Author | M. Martínez Euklidiadas
Could bricks made from reused plastic be a partial solution to the plastic pollution problem? As anyone who has stepped barefoot on a Lego brick knows, plastic as a construction material can withstand an incredible level of pressure if the quality is high and the design is appropriate.
Plastic as a construction material has been discussed since the first polymers were produced in factories and, every now and then, a solution appears in the form of a self-sustainable block that seems to be the solution to all the problems concerinng plastic waste and construction. Will this be the case? Will we be able to prevent plastic pollution? Can waste help us in the construction sector?
The characteristics of plastic bricks
Building bricks made from reused or recycled plastic have as many different characteristics as the polymers with which they are built, although they do have some characteristics that are interesting for environmental or economic reasons.
According to one of the most recent scientific studies, plastic bricks are very affordable compared to other materials, they delay the disposal or incineration of plastic for a while (which is undoubtedly an environmental benefit as it extends the life of these materials) and they need very little water during production.
They also have some interesting structural characteristics, such as their low weight or that they are quite good at withstanding compression. Others are less positive, such as the fact that they do not absorb water; they are very good at waterproofing, in some cases too good to be used in a household, as they do not allow transpiration.
Plastic bricks for a ‘somewhat’ more circular economy
These bricks are made with surplus plastics that we do not know how to manage, and from an environmental point of view, it is undoubtedly a good thing to give them a second life with a low environmental impact. However, converting plastic waste into plastic bricks is not circular.
Unlike materials like metals, the structure of which remains intact, polymers degrade with each reutilization process and particularly chemical recycling. A plastic brick cannot be converted into a plastic brick. The time will come, and quite soon, when the material will not be of any use.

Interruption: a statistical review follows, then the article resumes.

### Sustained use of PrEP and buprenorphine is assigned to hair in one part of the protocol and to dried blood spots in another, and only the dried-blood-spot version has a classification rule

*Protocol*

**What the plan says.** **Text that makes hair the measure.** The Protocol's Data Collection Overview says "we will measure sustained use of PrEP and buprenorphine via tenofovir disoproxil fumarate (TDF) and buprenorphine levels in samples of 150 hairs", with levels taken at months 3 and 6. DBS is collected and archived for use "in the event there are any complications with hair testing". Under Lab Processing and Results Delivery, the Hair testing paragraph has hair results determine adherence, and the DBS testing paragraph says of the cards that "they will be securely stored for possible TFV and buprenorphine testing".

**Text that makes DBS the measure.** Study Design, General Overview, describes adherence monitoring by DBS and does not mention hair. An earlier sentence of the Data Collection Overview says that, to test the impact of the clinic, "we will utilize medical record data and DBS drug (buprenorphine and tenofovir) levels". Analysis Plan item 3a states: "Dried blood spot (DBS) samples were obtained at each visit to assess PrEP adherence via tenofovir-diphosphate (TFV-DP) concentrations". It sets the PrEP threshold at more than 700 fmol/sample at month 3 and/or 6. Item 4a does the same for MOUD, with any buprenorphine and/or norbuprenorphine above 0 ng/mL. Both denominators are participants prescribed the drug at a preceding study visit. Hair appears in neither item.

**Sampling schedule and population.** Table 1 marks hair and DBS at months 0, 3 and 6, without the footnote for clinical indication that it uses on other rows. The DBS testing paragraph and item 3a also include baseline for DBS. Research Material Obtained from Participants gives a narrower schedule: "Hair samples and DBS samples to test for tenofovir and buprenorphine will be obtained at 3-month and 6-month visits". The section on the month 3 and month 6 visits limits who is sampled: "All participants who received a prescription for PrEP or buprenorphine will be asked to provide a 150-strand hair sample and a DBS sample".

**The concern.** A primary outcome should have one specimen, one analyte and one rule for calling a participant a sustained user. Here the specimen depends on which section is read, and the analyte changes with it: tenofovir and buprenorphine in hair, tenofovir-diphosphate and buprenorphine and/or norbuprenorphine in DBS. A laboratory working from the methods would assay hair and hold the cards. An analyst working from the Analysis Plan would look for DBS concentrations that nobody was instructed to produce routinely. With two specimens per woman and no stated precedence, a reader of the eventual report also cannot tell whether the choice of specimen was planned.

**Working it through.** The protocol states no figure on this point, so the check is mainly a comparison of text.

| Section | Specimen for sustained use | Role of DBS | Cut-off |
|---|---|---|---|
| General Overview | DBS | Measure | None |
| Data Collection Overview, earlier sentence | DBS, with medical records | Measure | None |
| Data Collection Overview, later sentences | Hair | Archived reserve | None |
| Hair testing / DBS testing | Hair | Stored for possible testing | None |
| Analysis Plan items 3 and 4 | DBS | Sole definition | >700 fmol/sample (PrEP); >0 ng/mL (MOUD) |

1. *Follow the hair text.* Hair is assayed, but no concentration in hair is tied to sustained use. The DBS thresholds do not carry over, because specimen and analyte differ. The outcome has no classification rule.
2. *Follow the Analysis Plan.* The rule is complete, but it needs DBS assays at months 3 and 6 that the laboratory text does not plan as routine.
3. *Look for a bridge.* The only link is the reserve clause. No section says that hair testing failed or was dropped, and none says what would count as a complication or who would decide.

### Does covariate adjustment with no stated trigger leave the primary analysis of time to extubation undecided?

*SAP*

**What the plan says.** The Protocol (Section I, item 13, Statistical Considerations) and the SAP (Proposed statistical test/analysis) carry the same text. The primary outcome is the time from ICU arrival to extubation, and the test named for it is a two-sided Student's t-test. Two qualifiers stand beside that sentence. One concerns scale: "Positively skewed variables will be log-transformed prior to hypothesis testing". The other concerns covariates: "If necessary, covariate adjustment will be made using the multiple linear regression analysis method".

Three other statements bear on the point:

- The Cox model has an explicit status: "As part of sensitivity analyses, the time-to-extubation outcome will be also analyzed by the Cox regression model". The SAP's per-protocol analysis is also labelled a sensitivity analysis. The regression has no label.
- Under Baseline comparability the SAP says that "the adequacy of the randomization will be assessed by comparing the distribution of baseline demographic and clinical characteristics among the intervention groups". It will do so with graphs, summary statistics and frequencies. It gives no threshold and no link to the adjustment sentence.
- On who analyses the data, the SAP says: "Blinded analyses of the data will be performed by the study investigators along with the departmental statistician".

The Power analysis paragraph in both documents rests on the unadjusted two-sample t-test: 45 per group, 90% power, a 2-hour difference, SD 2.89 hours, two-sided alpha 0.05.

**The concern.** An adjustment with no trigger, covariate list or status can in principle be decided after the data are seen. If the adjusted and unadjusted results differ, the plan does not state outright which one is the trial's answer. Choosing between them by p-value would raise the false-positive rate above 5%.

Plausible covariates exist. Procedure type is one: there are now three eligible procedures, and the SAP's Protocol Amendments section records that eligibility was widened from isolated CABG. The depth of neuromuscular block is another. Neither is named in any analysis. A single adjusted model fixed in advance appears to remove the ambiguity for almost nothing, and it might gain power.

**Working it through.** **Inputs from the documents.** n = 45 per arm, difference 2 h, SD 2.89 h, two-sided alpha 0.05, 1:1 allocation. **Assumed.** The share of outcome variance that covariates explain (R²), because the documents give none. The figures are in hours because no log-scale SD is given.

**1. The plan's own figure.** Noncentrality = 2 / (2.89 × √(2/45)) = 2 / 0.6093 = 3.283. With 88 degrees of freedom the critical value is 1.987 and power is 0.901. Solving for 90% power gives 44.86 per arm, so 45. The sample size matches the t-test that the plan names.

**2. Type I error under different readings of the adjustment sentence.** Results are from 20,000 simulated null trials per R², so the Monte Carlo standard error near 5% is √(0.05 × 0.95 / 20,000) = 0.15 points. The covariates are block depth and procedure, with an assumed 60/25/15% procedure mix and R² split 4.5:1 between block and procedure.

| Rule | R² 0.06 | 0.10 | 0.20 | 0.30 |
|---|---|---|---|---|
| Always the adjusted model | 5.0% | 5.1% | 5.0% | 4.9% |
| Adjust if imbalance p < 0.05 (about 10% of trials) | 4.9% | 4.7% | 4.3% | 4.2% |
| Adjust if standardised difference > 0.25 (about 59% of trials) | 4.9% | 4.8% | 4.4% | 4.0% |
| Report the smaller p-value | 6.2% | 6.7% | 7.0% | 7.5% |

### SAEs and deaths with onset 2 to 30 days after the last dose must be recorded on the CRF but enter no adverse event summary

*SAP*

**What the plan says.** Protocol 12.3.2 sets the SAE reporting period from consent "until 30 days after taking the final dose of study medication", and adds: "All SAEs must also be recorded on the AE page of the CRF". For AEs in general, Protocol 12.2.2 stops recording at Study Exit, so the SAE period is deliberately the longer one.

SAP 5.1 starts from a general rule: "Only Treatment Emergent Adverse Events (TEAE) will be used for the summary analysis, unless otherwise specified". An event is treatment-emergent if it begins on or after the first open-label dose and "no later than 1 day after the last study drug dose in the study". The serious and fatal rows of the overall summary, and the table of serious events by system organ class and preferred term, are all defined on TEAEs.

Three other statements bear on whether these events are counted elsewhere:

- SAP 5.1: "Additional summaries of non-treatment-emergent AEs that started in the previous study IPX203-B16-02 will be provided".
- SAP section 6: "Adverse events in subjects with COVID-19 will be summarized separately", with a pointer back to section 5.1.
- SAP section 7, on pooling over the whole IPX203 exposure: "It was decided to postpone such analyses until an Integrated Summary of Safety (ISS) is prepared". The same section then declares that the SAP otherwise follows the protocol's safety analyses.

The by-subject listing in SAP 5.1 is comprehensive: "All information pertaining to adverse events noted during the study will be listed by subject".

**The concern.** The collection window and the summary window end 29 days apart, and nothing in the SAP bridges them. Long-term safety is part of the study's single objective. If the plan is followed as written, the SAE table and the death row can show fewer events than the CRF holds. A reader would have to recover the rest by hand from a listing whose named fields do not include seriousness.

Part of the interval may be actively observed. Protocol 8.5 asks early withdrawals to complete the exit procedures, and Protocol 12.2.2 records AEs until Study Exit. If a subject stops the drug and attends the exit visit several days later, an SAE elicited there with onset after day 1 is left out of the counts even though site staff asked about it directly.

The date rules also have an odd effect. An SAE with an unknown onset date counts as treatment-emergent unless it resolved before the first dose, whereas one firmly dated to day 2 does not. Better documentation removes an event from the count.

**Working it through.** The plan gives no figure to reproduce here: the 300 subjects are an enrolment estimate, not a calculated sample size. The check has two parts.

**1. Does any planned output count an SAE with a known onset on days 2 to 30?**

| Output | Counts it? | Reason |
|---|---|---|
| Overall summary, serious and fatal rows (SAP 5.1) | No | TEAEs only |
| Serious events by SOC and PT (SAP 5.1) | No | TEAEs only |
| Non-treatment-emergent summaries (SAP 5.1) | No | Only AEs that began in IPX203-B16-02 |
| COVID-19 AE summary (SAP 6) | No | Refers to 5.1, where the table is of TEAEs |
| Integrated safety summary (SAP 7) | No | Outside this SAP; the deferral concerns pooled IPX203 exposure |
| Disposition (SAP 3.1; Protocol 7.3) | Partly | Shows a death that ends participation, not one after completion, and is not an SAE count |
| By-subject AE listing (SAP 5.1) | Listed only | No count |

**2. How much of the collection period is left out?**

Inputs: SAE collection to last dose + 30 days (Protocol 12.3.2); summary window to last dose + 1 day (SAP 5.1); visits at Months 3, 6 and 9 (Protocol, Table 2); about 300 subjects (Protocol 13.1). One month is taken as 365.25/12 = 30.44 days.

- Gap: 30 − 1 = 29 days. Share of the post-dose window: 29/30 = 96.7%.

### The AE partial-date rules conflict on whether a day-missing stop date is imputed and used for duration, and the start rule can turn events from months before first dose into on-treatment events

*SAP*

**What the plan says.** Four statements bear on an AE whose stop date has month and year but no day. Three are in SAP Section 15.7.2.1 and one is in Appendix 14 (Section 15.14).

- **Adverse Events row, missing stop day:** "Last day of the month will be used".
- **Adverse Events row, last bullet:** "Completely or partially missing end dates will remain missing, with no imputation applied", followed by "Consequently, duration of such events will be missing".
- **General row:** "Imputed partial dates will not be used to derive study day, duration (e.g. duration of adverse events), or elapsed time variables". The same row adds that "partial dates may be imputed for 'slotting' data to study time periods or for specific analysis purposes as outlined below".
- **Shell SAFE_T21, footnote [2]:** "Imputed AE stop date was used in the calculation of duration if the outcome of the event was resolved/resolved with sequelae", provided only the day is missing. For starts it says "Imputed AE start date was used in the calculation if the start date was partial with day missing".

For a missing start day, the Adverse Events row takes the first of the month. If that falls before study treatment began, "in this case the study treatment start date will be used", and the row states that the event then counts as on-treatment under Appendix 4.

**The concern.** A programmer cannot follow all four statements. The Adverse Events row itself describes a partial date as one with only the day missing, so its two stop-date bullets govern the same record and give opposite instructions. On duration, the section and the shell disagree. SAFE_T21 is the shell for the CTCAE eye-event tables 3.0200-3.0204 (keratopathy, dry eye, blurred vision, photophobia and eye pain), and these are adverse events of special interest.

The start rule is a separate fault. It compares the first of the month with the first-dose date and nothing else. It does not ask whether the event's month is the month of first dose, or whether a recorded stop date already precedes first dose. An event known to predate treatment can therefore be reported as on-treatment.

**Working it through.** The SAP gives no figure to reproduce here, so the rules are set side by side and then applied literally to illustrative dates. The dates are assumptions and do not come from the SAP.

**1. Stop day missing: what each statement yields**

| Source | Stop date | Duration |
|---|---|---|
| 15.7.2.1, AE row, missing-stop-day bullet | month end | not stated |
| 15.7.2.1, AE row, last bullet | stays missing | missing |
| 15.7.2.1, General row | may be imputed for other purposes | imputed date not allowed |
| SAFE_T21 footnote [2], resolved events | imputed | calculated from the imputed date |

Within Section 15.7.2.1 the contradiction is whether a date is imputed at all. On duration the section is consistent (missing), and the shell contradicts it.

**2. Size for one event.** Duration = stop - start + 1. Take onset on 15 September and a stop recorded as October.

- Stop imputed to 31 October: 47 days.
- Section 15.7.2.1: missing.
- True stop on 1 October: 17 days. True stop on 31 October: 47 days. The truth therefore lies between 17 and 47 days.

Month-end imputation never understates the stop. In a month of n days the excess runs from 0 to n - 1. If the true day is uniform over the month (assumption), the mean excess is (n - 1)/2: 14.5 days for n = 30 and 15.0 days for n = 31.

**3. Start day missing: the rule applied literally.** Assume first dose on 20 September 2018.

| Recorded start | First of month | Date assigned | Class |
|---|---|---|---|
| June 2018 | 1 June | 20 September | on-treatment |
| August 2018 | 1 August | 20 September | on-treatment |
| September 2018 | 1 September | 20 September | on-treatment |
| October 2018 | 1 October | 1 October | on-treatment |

Furthermore, polymers do not withstand the passage of time very well. In many ancient cities it is quite common to see brick facades dating back to the 1800s, 1600s or before. But a plastic roof will not withstand the challenges of the elements: sun, humidity or heat will quickly deteriorate them.
Where would it make sense to use plastic bricks?
Despite these limitations, or others such as the fact that polymers release methane during degradation or that they can pollute water if their deterioration speeds up —plastic enclosures have high toxicity levels— meaning there are very few uses for plastic bricks. Some uses are as follows:
- Plastic can be used as a waterproofing layer in building basements or inside walls in areas subject to flooding. It will prevent humidity entering from outside, although it will not prevent it accumulating inside.
- Plastic makes sense in the construction of temporary dwellings, particularly in the event of natural disasters. The long-term environmental and health disadvantages fade when it comes to providing refuge in times of need.
- Low pressure pipes, not exposed to heat or sunlight, are a good final use for plastic that cannot be processed.
- Carpentry elements can also be built, such as doors, window frames or windowsills, as well as furniture items which, although not technically constructive, are undoubtedly necessary in new buildings.
The best used plastic is that which is not produced
In 2020, all the human contributions of mass to the planet (including plastic) exceeded the weight of all living things. Although they only accounted for a small portion (8 Gt out of the total 1154 Gt), the manufacture of polymers is an environmental problem. Partly because, unlike aggregates, which can be ground to manufacture others, plastic rapidly reaches the number of lives it can have.
Yes, some (but not all) polymers can be reused or recycled to manufacture construction materials, but this is a temporary patch with a material that has no use once it has been used (sometimes, once only, like PET bottles) but it is not a long-term solution.
Scientific studies tell us that, before burning it at the end of its useful life —which has a lower impact that dumping it at landfills— ideally plastic should be used as many times as possible, but that the solution is to stop making it in the first place. Building with plastic is not circular, but at least it extends the useful life of the linear model and, while it is not sustainable, it is less unsustainable.
Image | Jasper Garratt